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Wolfgang Amadeus MOZART (1756-1791)
Demofoonte (ca.1770-1782) - Fragments of an Opera
CD 1
Symphony No.10 in G major K74 (1770) [7:50]
Demofoonte - 1 spoken text
Aria: In te speo so sposo amato K440 (ca 1782) [6:20]
Cassation in G major K63 (1769) No.2: Allegro [2:36]
Demofoonte - 2 spoken text
Ma che vi fece o stelle - Sperai vicino K368 (1779-80) [8:01]
Cassation in B flat major K99 (1769) [4:07]
Andante and Demofoonte - 3a spoken text. Minuet [1:35]
Demofoonte - 3b spoken text
Aria: Non curo l’affetto K74b (1771) [4:37]
Demofoonte - 4 spoken text
Aria: Se ardire e speranza K82 (1770) [7:03]
CD 2
Symphony in A minor K16a: Allegro Moderato [3:45]
Demofoonte - 5 spoken text
Aria: Se tutti i mali miei K83 (1770) [7:04]
Demofoonte - 6 spoken text
Cassation in B flat major K99: Andante [2:32]
Demofoonte - 7 spoken text
Misero me - Misero pargoletto K77 (1770): Recitativo: Misero me. Aria: Misero pargoletto [12:50] Demofoonte - 8 spoken text
Cassation in B flat major K99: No.2 Allegro Moderato / No.6 Minuet [4:13]
Les Petits Riens K229b (1778): No.18 Gavotte / No.11 Larghetto / No.9 Andantino / No.12 Gavotte [8:42]
Matthias Habich - Demofoonte (actor)
Eleonore Marguerre - Timate (soprano)
Sunhae Im - Dircea (soprano)
Netta Or - Creusa (soprano)
Capella Coloniensis/Bruno Weil
rec. live, 24-25 May 2005, Tonhalle, Düsseldorf. Germany.
ARTS 47746-8 [47:37 + 46:29]

 

Experience Classicsonline


Looking over the track-listing for this release, and one can be forgiven for wondering what on earth is going on. Basically, Demofoonte is the thirteenth of 27 major opera dramas by Metastasio (1698-1782).The libretto is one that is among the most frequently set to music ever. By the year 1800 it had inspired at least 73 operas by, amongst others, Vivaldi, Gluck, Paisiello, and Galuppi. Wolfgang Amadeus Mozart was a composer who used Metastasio’s work more than that of any other poet, so it is no surprise that he would have been interested in this libretto. While he never completed his version, Mozart certainly made at least two attempts to work on the project, mentioning progress in letters to his sister.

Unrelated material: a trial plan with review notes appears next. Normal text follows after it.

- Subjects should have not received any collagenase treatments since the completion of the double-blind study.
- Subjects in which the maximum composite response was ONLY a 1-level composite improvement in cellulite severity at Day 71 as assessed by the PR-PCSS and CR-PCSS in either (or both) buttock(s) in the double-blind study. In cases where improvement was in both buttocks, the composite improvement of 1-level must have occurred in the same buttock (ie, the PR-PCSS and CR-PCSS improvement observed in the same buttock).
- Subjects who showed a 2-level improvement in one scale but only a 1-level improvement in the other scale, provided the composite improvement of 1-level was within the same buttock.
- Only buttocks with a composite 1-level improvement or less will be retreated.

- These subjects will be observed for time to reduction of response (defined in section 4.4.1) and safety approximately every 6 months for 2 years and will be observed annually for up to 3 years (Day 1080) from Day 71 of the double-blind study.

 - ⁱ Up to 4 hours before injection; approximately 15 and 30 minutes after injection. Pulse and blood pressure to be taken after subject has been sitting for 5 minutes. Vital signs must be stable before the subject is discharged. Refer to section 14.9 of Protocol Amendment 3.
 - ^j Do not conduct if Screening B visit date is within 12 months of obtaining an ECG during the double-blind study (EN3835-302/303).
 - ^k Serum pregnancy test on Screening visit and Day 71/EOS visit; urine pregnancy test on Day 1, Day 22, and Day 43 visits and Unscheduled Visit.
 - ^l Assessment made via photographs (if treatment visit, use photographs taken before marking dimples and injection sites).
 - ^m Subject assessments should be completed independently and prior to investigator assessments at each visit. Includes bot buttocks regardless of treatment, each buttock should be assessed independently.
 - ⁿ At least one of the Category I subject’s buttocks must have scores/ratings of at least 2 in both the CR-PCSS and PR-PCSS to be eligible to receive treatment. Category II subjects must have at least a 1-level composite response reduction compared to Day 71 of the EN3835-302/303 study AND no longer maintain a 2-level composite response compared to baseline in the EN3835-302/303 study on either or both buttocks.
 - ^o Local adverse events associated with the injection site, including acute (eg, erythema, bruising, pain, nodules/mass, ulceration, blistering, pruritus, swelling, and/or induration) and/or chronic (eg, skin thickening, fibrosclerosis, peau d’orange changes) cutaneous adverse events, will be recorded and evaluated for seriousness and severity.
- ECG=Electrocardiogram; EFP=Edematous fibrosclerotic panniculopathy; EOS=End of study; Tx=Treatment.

The resulting release consists of the six arias which Mozart completed. These usefully sum up the key moments of the plot, and German author Sabine Radermacher has created a number of spoken text passages based on Metastasio’s original drama in order to fill in the missing story lines. The whole piece has then been bulked out with instrumental compositions by Mozart from between 1769 and 1778, which provide sufficient scenarios and material to complete a satisfactory ‘night at the opera’. The work opens with Mozart’s Symphony in G K 74 from 1770, although it should be noted that the authentication of the work has been questioned. Written during Mozart’s first trip to Italy, the work has a suitably overture-like character, similar to that of an Italian sinfonia, and with suitably simple orchestration. Further selections include the “cassation” music K63 and 99. Four pieces from the ballet/pantomime Les Petits Riens K299b form the conclusion. This was written in 1778 in Paris, and is all that remains of another failed project, the composition of the opera Alexandre et Roxane. These movements provide a light and playful conclusion after all of the preceding heavy drama. The whole work concludes with a real party piece, the Gavotte in F.